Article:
King of the Tire Heap: Standing on the Corner of La Esquinita, USA
by Selene Santiago
My tire blew out the night when I was supposed to be writing this review. I can’t help but find this amusing considering La Esquinita, USA is set in a town plagued by drugs, crime, fear and a bus that never arrives due to the closing of what was once the town’s booming tire plant. Lencho, performed by the writer, Rubén C. Gonzalez, is our tour guide through La Esquinita. With the deft, transitional prowess of a cucaracha in a lit kitchen, Gonzalez slides between characters: Daniel, a strung out high school student, Sunshine an upbeat elderly woman, Wilo the hype, a handful of other characters, and curiously (from what I could gather from Gonzalez’s accent) some type of transcendental Indian deity whose presence I didn’t fully understand as part of this very Chicano narrative.
Gonzalez has this show in his skin. So quick and seamless that often the audience and I didn’t know whether to laugh or cry, and really, that’s what life is like, no? I remember my mom used to say, “I’m laughing to keep from crying,” and La Esquinita embodied that saying. What was most appealing was the language of the play: I know this East LA Chicano language–it’s the language of my 2nd and 3rd generation parents, aunts, uncles, family friends, and neighbors. Some of it is a little dated but that didn’t keep me or the rest of audience from laughing and plugging in to the story.
When the character of Wilo was introduced, man, my heart skidded in my chest a little. I knew this guy. This guy lived around the corner from us in Boyle Heights—a Vietnam vet, a childhood friend of my dad’s that fell into drugs when he came back. “Eddieeeeee!” He would stand like an uninvited vampire at our yard gate and yell out my dad’s name over and over again until either my dad would go out and greet him or one of us would go out and shoo him away like we would a dog picking at our garbage. We were just kids—we didn’t know him or his plight—all we knew was that whenever he came yelling for my dad it was to “borrow” money. Money he needed because, as our mom would spitefully point out: he’s a hype.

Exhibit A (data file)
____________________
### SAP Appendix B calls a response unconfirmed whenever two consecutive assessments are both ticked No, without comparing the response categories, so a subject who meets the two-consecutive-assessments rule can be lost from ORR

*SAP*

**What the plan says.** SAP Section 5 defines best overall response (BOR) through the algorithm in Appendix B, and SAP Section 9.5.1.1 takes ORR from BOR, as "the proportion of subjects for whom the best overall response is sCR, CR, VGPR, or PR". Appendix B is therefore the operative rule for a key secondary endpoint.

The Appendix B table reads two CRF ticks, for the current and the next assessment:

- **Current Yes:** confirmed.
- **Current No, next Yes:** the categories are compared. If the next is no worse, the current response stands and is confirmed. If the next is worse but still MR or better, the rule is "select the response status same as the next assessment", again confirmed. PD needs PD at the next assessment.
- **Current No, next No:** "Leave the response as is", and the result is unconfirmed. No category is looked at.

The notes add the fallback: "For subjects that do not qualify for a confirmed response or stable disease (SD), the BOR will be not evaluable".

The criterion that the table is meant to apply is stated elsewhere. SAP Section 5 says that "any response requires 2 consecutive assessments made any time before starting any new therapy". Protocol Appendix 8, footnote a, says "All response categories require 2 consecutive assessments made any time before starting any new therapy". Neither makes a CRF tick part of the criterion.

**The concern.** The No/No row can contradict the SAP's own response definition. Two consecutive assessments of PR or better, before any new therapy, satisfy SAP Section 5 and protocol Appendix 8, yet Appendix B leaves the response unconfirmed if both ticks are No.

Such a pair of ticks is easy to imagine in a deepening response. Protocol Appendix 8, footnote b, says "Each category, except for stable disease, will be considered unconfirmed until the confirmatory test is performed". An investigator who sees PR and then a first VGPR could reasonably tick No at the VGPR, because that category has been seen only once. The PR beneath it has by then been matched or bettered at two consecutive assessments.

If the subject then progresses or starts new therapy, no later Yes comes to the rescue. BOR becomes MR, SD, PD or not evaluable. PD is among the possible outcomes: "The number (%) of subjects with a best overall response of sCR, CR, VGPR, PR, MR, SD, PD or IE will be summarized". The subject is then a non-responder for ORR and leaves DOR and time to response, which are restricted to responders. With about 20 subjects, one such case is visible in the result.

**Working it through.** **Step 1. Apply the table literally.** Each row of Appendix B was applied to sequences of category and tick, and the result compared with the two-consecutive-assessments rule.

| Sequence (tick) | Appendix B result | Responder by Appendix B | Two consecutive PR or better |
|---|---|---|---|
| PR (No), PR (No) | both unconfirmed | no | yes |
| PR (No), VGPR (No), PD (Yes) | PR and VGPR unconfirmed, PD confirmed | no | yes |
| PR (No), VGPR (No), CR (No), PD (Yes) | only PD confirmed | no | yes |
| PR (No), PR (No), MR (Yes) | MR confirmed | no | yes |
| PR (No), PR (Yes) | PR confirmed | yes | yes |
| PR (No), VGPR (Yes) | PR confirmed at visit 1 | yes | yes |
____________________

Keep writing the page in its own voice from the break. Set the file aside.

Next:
La Esquinita may be a one-man show but Gonzalez’s performance of each character is rich, full, and vibrant. That being said, the 15-minute intermission is unnecessary and takes away from the momentum. The second act is shorter and feels less grounded and/or as if Gonzalez didn’t quite know how to wrap up the story. I also left with questions about Black vs Brown disparities. The issue was touched on through Lencho’s and an old barber named Mr. Jefferson’s intimate relationships with past lovers. It seemed like there was a sense of social disapproval with these relationships, but it wasn’t fully explored. Despite this, the show is wonderfully charming and a must see.
* * *
La Esquinita, Written and performed by Rubén C. Gonzalez, directed by Kinan Valdez and produced by El Teatro Campesino, is part of Los Angeles Theater Center’s inaugural Encuentro 2014 with remaining shows on: